Years more of moving around, working other jobs and testing his talent brought him eventually to Los Angeles, where he hung out at clubs like Slapsy Maxie's and Billy Berg's. It was at Billy Berg's that he met Duke Ellington, Art Tatum and many other legends. And it was there that he would occasionally get to sing for free before eventually being hired.

Even this did not provide an unbroken ladder to success, but eventually Laine did get a chance to record a few songs for Mercury Records. He decided he wanted to do an old song he'd heard years ago, "That's My Desire," but he couldn't remember it well enough to sing it the way it was written, so he improvised.

"Desire" was the song that proved the breakthrough for Laine, although it took almost a year. First it hit the so-called "Harlem" pop charts which recorded sales to black record buyers.

"That didn't surprise me," Laine said. "In my leaner days I failed many an audition because, I was told, I sounded 'too black.' I'm certain the confusion was the direct result of the music that influenced me while I was developing my style. I guess I became the first of the so-called blue-eyed soul singers."

During 1947, "Desire" got more and more airplay, even in Europe. By fall, Laine got his first royalty payment for the song: $36,000. He was 34.

After rock 'n' roll hit big, Laine was considered old hat. He remained popular in Europe and Australia, and he caught a second wind recording the theme songs for "Rawhide"; Mel Brooks' movie "Blazing Saddles," and many commercials, including one for Campbell Soup's Manhandlers soups ("How do ya handle a hungry man? Manhandlers!").

He also kept performing, traveling widely with his wife, actress Nan Grey. After her death in 1993, he stayed closer to his home in San Diego, where the couple had lived since 1968. He remarried in 1999 to Marcia Ann Kline.

In "Off the Record," a book of interviews of popular music icons, Laine told author Joe Smith, the former chief executive of Warner Bros., Elektra and Capitol Records, that if he could change anything about his success, it would be to "make it happen maybe 10 years sooner."

"Ten years is a good stretch of scuffling," Laine said. "But I scuffled for 17 years before it happened, and 17 is a bit much."

Laine is survived by his wife, Marcia, and two stepdaughters, Pam and Jan from his marriage to Grey and two grandchildren.

Services are pending.

DscribeDC
02-07-2007, 12:07 PM
Laine supposedly thought the theme for "Saddles" was "beautiful" and sang it totally straight, without getting that it was a joke. Mel Brooks didn't have the heart to tell him.

TKO11
02-07-2007, 02:38 PM
Actually, I agree with him. The themesong to "Blazing Saddles" is a really terrific melody - maybe not quite "beautiful", but certainly very memorable. And as far as getting the joke, if Laine hadn't read the script, there's no way he could know it was a joke. The lyrics were only as melodramatic as any other western movie themesong of the day.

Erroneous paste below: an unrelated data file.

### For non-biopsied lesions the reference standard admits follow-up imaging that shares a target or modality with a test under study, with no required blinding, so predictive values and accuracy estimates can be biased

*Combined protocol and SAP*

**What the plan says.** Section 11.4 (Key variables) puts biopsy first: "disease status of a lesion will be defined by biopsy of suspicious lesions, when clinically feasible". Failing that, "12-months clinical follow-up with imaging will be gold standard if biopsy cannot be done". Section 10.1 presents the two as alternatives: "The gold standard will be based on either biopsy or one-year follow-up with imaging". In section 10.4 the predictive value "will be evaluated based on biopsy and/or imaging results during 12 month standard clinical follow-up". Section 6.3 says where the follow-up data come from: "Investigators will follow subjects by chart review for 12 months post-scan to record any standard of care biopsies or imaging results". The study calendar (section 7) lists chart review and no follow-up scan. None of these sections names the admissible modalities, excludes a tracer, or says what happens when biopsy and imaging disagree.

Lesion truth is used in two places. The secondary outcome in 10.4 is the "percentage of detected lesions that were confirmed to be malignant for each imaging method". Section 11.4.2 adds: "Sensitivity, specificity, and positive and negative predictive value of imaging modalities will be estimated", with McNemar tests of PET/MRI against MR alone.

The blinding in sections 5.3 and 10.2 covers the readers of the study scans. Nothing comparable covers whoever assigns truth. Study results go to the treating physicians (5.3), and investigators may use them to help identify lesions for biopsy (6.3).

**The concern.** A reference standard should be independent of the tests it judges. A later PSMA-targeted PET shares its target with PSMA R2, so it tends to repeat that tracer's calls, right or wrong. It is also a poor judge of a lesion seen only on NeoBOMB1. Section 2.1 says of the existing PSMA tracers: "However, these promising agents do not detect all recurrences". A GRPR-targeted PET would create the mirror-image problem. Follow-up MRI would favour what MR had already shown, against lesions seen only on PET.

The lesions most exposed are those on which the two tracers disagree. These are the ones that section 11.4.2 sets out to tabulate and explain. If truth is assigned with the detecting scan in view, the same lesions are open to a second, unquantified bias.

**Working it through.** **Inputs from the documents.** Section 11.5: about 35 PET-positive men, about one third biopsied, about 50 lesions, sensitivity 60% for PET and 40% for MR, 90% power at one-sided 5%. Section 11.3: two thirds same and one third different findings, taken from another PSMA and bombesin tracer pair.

I really liked Laine's voice, but didn't have much use for the material he recorded with it. Blazing Saddles is easily my favorite of his songs.

dongee
02-07-2007, 02:42 PM
I've missed the old days quite a lot. Especially when recalling the first time I saw Mr. Nice Guy Frankie Laine perform on stage at the old Orpheum Theatre on Broadway, between 8th and 9th streets in L.A.

Hollywood Disc Jockey Al Jarvis, who originated "The Make Believe Ballroom" radio show, liked to dabble in talent searching. In the mid-1940s he put together a fine group of relatively unknown performers that included a handsome, well-knit singer, prematurely, yet totally bald, named Frankie Laine.

Jarvis called his revue "On Stage Everybody" and contracted the group for a week's engagement at the Orpheum. Frankie Laine's was the only act that stayed in my mind as I left the theatre.

Here was a guy with an incredibly fresh delivery of an old standard (Sunny Side of the Street).It was so unusual that some of the audience tittered in muffled laughter at the sight of Frankie emphasizing his phrasing by bending at the knees, almost touching the floor with his fists for effect. I remember, too, that he was quite the fashion plate, dressed in eggshell flannel trousers and a cocoa brown sports jacket.

As time went on I often thought of how the folks who had failed to grasp what Frankie Laine's singing style was all about, felt upon watching him soar as he did to occupy a rather unique place in American music.

Living in San Diego, as we both did for so many years, I often saw him perform at various venues, and always looked forward to his candid chats on local talk shows.

Frankie married Nan Grey, a promising actress who was previously wed to famed jockey Jackie Westrope.

Rest in Peace, consummate artist.

hap navarro

kikibalt
02-07-2007, 06:27 PM
http://i12.tinypic.com/2h680w4.jpg

Mike DeLisa
02-08-2007, 05:33 PM
Frankie did a jazz record with Buck Clayton that is GREAT!

kikibalt
02-08-2007, 05:39 PM
Frankie did a jazz record with Buck Clayton that is GREAT!
So what is the name of the record?

Mike DeLisa
02-08-2007, 08:18 PM
JAZZ SPECTACULAR on COLUMBIA RECORDS (#CL 808 1956)

Tracks are --

1. S'posin'
2. Stars Fell On Alabama
3. Until The Real Thing Comes Along, (It Will Have To Do)
4. My Old Flame
5. You Can Depend On Me
6. That Old Feeling
7. Taking A Chance On Love
8. If You Were Mine
9. Baby, Baby All The Time
10. Roses Of Picardy

kikibalt
02-08-2007, 08:34 PM
JAZZ SPECTACULAR on COLUMBIA RECORDS (#CL 808 1956)

Tracks are --

1. S'posin'
2. Stars Fell On Alabama
3. Until The Real Thing Comes Along, (It Will Have To Do)
4. My Old Flame
5. You Can Depend On Me
6. That Old Feeling
7. Taking A Chance On Love
8. If You Were Mine
9. Baby, Baby All The Time
10. Roses Of Picardy

That Old Feeling; I have